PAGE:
Job Market for Workers 50 and Older Heats Up

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Job Market Is Looking Better for Workers Over 50
If you're looking for a job, it's a good time to appreciate your age. Unemployment rates drop as Americans get older, according to recent data from the Bureau of Labor Statistics. In January, the unemployment rate for those who were 45 and older sat at 4.1 percent in contrast to 4.4 percent for 35- to 44-year-olds and 5.9 percent in the 25 to 34 age bracket.

Companies have begun to realize the value of older workers, according to Time. A growing number of businesses offer retraining programs. For example, Barclays is expanding its banking apprenticeship program to candidates older than 50 and will consider workers from unrelated fields. The list of organizations wooing older workers includes PwC, Regeneron, Harvard Business School, MetLife, McKinsey, National Institutes of Health, Stanley Consultants and Michelin North America, according to AARP.

There are some solid reasons why many companies look at older workers as prized assets. Companies are already experiencing a brain drain as older workers with intimate knowledge of the business retire as 10,000 a day will turn 65 through 2020, according to the Pew Research Center. Even large companies lose important experience, as NPR has reported.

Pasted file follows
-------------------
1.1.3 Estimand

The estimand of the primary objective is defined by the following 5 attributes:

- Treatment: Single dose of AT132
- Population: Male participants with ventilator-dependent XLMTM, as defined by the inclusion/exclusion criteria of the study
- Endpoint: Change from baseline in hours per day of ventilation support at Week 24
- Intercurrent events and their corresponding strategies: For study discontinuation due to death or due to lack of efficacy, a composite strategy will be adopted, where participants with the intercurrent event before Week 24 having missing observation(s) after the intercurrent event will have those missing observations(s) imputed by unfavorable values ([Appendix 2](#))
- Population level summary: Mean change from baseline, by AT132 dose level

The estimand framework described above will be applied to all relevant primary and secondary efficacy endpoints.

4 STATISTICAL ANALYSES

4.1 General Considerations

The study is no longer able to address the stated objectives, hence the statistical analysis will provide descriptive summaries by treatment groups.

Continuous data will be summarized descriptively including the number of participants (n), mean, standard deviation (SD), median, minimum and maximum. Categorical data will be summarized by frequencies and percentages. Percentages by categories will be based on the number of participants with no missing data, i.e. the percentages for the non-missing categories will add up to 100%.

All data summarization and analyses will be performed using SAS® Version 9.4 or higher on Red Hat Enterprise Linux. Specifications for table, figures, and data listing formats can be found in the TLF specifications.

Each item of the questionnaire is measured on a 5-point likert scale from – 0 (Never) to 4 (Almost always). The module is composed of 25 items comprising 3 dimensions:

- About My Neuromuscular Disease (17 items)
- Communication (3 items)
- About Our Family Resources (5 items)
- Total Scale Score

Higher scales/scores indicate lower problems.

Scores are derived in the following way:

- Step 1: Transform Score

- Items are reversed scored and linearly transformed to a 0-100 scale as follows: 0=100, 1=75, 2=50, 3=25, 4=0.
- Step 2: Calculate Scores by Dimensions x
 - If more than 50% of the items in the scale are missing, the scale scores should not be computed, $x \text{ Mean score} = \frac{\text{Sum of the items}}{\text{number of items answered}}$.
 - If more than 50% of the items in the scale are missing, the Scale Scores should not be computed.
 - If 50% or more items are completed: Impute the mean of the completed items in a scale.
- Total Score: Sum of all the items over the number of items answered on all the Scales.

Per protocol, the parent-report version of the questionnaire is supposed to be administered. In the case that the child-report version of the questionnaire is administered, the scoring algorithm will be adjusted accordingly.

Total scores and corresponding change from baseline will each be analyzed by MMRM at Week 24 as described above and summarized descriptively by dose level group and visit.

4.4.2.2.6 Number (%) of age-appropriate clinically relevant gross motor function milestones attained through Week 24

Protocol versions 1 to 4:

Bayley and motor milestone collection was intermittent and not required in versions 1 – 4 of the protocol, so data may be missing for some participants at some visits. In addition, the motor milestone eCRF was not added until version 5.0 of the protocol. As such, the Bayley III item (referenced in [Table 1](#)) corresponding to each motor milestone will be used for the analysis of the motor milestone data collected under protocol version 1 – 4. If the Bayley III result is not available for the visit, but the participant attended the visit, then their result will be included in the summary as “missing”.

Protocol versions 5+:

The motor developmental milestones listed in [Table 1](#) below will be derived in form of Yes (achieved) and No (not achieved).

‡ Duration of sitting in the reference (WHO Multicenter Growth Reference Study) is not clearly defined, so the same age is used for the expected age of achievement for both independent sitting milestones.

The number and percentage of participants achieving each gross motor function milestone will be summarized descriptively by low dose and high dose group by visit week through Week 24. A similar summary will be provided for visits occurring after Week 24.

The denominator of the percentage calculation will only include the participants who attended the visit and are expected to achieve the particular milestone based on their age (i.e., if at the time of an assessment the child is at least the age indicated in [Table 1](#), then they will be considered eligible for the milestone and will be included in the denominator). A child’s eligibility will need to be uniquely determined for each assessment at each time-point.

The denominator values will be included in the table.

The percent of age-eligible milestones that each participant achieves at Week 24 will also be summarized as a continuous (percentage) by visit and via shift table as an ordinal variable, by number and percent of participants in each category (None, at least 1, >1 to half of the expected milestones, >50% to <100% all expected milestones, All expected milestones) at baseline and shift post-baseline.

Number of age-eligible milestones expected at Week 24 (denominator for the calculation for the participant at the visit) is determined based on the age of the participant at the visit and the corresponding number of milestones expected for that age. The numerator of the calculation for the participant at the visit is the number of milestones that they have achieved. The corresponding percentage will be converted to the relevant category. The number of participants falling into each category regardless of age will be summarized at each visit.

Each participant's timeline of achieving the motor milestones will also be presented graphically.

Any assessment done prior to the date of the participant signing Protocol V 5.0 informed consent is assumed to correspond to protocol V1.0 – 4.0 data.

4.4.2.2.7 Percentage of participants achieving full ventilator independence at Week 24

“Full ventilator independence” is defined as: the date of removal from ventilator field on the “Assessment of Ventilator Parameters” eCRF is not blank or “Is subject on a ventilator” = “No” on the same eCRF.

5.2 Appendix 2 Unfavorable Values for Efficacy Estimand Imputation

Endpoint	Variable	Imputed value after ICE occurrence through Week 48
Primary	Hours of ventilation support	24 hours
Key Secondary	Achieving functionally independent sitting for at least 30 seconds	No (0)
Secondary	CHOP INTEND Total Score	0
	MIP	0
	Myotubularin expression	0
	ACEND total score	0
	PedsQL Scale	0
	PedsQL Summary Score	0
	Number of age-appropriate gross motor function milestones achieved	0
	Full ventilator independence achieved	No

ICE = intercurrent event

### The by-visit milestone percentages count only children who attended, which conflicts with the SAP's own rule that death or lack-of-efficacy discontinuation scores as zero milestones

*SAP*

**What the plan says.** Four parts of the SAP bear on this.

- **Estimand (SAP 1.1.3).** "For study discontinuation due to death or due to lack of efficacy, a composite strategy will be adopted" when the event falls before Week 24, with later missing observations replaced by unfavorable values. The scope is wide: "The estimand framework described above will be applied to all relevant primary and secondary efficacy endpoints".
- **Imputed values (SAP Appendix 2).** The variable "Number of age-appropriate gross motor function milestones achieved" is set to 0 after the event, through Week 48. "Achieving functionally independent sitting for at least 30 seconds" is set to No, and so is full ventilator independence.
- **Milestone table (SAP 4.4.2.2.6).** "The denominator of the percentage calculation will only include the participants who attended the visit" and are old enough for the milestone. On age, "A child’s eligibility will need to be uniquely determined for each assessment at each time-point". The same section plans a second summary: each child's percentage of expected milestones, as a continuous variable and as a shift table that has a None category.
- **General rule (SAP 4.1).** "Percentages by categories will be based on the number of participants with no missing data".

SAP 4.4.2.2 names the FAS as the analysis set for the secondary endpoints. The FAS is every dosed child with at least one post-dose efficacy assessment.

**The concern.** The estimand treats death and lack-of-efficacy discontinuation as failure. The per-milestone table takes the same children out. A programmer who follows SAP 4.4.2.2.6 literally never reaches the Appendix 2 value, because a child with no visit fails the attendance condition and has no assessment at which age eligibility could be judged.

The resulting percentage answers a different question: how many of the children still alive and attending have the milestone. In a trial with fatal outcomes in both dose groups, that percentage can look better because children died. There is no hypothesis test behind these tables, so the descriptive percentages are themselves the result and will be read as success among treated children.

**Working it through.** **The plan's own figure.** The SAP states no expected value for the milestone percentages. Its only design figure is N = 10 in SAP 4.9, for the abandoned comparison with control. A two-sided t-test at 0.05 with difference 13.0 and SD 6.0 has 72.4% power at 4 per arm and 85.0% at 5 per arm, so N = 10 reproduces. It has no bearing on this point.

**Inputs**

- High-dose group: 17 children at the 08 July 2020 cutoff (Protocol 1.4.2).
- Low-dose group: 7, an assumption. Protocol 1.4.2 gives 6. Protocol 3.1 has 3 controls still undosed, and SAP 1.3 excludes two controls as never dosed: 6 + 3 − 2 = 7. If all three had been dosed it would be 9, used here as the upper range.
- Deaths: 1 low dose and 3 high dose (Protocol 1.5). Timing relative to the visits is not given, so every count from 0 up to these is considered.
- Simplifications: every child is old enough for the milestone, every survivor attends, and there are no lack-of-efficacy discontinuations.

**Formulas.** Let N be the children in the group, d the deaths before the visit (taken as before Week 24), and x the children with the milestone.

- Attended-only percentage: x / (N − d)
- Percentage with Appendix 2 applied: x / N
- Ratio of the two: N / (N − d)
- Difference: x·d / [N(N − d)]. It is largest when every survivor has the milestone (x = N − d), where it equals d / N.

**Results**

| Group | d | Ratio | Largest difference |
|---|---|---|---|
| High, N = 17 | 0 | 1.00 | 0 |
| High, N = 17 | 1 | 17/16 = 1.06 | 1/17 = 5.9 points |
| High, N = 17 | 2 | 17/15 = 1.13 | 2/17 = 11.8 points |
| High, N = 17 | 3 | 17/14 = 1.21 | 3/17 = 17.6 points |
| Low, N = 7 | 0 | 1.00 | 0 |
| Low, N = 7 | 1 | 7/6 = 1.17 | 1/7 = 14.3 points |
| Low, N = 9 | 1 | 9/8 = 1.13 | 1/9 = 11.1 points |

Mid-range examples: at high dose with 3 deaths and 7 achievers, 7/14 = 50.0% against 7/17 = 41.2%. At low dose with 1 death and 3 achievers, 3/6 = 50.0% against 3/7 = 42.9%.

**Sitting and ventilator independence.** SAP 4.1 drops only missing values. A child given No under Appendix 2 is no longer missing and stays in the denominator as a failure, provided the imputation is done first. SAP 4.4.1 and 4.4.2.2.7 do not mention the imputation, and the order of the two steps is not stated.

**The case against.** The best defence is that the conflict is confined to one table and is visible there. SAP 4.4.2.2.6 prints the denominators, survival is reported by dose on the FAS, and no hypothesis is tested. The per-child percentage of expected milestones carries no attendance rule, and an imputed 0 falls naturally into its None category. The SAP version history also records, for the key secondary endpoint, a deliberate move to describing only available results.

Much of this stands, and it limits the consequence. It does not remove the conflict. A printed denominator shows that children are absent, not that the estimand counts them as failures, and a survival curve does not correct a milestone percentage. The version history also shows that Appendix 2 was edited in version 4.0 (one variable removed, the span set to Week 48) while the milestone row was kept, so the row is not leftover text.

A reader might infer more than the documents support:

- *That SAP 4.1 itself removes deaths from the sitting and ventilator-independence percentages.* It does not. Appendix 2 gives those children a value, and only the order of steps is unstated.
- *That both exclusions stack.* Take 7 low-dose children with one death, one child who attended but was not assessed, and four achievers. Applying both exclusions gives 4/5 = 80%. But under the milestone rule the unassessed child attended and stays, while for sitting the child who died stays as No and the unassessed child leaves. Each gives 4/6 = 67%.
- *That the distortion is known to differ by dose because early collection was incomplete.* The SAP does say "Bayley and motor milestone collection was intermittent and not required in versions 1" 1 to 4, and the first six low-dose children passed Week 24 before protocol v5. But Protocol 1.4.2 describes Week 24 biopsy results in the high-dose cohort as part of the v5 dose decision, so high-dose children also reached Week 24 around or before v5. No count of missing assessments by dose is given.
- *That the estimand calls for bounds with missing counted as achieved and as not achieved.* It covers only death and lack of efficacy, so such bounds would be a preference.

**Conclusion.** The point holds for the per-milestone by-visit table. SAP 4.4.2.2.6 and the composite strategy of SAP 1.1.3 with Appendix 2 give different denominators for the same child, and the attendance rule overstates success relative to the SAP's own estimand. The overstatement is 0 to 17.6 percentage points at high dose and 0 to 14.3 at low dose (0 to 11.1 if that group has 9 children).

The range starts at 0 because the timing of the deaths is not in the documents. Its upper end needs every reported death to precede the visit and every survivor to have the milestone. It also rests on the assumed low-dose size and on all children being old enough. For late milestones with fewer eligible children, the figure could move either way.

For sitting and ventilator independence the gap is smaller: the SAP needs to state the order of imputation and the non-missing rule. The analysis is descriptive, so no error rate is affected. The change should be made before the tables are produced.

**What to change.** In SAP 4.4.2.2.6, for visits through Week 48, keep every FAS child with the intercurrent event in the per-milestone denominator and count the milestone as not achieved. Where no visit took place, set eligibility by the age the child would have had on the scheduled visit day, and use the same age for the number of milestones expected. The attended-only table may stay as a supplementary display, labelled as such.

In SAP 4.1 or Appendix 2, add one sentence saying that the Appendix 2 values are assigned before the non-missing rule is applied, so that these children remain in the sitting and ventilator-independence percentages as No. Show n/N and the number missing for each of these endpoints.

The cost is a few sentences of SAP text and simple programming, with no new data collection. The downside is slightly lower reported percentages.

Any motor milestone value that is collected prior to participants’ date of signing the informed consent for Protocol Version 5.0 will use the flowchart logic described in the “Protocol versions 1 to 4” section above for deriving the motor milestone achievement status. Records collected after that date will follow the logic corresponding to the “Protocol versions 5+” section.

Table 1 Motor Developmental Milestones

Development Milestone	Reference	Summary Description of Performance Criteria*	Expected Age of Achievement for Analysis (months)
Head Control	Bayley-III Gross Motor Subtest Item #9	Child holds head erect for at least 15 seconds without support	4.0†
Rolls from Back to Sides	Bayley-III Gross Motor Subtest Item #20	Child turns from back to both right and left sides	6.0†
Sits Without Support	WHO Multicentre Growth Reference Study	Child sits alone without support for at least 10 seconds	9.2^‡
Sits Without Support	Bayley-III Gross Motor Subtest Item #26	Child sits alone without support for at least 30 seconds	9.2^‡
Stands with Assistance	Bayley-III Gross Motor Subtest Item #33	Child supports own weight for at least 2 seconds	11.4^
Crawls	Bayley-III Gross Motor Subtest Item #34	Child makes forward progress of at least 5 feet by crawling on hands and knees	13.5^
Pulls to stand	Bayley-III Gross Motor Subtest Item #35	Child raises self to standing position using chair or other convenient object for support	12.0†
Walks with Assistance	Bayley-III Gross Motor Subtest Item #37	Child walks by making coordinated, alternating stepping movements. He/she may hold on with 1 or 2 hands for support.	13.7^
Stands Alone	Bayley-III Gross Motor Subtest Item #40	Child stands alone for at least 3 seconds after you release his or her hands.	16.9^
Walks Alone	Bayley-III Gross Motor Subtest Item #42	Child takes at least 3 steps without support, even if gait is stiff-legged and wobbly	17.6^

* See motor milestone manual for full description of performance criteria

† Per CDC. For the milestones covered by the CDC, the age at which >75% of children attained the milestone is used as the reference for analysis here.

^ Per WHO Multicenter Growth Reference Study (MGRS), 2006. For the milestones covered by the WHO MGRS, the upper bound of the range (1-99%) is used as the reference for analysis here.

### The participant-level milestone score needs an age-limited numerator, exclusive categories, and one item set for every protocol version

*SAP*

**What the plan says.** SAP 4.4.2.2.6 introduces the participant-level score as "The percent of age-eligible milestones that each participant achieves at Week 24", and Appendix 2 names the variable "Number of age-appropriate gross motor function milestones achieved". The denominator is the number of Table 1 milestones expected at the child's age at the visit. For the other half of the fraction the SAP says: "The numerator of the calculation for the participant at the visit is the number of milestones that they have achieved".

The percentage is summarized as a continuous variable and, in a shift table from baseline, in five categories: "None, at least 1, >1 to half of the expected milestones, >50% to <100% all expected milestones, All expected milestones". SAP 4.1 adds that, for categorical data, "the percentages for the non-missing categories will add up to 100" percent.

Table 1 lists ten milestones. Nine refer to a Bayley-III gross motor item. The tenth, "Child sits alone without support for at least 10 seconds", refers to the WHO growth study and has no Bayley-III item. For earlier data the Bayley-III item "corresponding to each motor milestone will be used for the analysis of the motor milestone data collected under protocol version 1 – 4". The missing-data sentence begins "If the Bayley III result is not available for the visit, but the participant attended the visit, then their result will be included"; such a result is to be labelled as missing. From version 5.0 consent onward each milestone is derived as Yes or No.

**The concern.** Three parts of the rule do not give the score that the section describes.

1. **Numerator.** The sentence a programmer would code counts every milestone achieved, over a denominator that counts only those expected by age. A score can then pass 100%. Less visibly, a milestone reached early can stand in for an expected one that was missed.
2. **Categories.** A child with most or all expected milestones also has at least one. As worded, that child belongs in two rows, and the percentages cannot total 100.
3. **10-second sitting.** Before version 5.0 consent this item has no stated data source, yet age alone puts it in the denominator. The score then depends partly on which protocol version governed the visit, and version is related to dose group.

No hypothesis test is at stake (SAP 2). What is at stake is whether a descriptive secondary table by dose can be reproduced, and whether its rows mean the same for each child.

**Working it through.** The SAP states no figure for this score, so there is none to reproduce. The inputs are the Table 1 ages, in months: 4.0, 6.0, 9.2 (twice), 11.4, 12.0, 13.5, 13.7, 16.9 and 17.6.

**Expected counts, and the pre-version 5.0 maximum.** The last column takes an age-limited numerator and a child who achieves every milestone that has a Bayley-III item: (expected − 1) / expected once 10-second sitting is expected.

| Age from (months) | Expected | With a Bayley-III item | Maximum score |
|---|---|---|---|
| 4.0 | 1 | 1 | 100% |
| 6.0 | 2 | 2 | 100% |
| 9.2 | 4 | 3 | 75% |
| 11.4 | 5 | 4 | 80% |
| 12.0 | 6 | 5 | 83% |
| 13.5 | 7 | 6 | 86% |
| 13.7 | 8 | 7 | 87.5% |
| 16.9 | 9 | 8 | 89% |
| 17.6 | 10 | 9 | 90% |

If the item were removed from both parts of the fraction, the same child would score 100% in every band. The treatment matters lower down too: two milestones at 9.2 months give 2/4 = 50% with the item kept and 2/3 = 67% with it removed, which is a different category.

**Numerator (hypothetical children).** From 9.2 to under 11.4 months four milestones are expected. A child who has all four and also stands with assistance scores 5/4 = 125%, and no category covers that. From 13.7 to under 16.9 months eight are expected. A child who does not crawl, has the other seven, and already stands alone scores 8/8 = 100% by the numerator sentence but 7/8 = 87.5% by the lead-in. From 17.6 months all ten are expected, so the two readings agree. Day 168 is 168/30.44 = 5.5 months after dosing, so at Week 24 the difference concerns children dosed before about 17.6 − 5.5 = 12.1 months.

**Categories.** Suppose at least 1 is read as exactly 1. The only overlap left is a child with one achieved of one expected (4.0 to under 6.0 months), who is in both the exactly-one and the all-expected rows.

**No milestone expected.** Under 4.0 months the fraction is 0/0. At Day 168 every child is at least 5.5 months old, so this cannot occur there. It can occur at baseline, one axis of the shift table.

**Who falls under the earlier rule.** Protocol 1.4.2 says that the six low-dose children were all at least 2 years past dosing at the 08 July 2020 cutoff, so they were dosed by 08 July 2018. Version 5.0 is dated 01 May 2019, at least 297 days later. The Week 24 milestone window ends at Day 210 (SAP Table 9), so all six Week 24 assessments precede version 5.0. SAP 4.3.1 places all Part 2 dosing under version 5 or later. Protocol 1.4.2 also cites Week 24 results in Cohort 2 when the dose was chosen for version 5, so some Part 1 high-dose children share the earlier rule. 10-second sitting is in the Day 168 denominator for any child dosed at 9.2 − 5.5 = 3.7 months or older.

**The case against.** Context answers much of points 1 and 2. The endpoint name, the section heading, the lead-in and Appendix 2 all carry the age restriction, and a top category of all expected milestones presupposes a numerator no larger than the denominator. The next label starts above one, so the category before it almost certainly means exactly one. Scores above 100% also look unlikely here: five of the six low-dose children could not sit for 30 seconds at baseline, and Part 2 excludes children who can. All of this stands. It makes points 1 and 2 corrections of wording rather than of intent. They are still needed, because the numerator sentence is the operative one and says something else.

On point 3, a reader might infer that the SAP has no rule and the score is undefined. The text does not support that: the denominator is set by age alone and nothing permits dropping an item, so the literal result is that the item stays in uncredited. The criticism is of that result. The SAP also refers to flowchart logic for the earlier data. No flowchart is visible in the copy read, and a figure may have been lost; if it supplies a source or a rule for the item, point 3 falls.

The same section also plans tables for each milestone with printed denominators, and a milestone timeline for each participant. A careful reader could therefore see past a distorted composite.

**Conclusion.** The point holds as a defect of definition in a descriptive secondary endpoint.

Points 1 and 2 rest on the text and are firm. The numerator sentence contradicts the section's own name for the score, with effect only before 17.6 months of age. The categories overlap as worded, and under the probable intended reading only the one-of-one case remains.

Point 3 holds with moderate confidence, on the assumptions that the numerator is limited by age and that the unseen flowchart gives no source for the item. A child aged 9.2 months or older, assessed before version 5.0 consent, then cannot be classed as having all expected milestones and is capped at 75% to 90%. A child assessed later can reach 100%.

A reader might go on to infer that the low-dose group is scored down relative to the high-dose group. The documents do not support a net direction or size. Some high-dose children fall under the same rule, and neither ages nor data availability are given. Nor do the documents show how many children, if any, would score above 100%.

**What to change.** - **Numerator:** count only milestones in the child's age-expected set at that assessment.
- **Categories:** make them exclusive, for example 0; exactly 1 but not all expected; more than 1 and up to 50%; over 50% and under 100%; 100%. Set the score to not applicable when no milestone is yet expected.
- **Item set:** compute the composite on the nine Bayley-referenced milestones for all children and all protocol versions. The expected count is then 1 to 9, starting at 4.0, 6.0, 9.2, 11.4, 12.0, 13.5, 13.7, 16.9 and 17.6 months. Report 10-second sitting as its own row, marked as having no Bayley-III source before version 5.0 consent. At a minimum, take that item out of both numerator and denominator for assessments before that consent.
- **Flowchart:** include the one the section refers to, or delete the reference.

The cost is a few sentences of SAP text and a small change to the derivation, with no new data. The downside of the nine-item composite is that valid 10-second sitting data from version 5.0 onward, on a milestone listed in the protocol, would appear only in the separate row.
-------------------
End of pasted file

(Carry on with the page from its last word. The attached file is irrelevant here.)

The baby boomer generation represents 70 million people through 2020, according to the Census Bureau -- a large number of perspective employees. That translates into 23 to 30 percent of the workforce in many industries, as AOL Jobs has reported. In addition, a separate story noted that older workers have skills and characteristics highly prized by employers.

Although that has translated into some good news in government statistics, not all is rosy for older workers. A recent study by the Society for Human Resource Management suggested that many companies have not yet realized the problems they face through a loss of older workers. Twenty-four percent of HR professionals responding to the group's survey said that they didn't see the loss of talent as a potential risk. And only 13 percent of companies have either changed their policies to address the loss of older workers or have plans in the works.

Still, the bad news could also be good news. As a greater number of older people leave the workplace and the growing problem becomes obvious to more companies, there could be additional focus and opportunities to drive the unemployment rate even lower.

There is also improved job news on the other end of the age continuum. The job market has improved for recent college graduates, according to The Wall Street Journal. Of the 67,000 2014 graduates that responded to the National Association of Colleges and Employers' First Destination Survey, more than half had full-time jobs within six months of leaving school.
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